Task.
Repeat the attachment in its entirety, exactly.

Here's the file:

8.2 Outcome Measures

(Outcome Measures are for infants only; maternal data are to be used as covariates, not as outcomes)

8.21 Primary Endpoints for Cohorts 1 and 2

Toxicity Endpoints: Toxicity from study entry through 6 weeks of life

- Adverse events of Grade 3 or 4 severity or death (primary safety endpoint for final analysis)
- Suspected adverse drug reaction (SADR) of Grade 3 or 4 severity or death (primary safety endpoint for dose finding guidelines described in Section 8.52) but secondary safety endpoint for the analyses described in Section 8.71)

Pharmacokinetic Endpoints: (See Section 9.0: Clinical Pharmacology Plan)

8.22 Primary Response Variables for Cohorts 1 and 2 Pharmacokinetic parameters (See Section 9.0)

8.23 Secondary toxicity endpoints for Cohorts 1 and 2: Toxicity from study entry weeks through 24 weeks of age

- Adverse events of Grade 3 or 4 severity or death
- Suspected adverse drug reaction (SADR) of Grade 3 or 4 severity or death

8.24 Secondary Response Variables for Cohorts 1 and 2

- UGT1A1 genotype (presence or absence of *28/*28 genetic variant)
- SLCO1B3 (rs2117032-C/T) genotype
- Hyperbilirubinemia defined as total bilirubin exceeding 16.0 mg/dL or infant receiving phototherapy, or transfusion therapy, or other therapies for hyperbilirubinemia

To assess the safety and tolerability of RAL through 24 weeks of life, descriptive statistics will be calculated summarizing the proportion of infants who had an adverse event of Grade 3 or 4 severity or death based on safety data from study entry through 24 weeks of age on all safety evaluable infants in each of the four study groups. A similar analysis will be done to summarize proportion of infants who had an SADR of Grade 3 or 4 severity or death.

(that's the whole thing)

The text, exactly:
8.2 Outcome Measures

(Outcome Measures are for infants only; maternal data are to be used as covariates, not as outcomes)

8.21 Primary Endpoints for Cohorts 1 and 2

Toxicity Endpoints: Toxicity from study entry through 6 weeks of life

- Adverse events of Grade 3 or 4 severity or death (primary safety endpoint for final analysis)
- Suspected adverse drug reaction (SADR) of Grade 3 or 4 severity or death (primary safety endpoint for dose finding guidelines described in Section 8.52) but secondary safety endpoint for the analyses described in Section 8.71)

Pharmacokinetic Endpoints: (See Section 9.0: Clinical Pharmacology Plan)

8.22 Primary Response Variables for Cohorts 1 and 2 Pharmacokinetic parameters (See Section 9.0)

8.23 Secondary toxicity endpoints for Cohorts 1 and 2: Toxicity from study entry weeks through 24 weeks of age

- Adverse events of Grade 3 or 4 severity or death
- Suspected adverse drug reaction (SADR) of Grade 3 or 4 severity or death

8.24 Secondary Response Variables for Cohorts 1 and 2

- UGT1A1 genotype (presence or absence of *28/*28 genetic variant)
- SLCO1B3 (rs2117032-C/T) genotype
- Hyperbilirubinemia defined as total bilirubin exceeding 16.0 mg/dL or infant receiving phototherapy, or transfusion therapy, or other therapies for hyperbilirubinemia

To assess the safety and tolerability of RAL through 24 weeks of life, descriptive statistics will be calculated summarizing the proportion of infants who had an adverse event of Grade 3 or 4 severity or death based on safety data from study entry through 24 weeks of age on all safety evaluable infants in each of the four study groups. A similar analysis will be done to summarize proportion of infants who had an SADR of Grade 3 or 4 severity or death.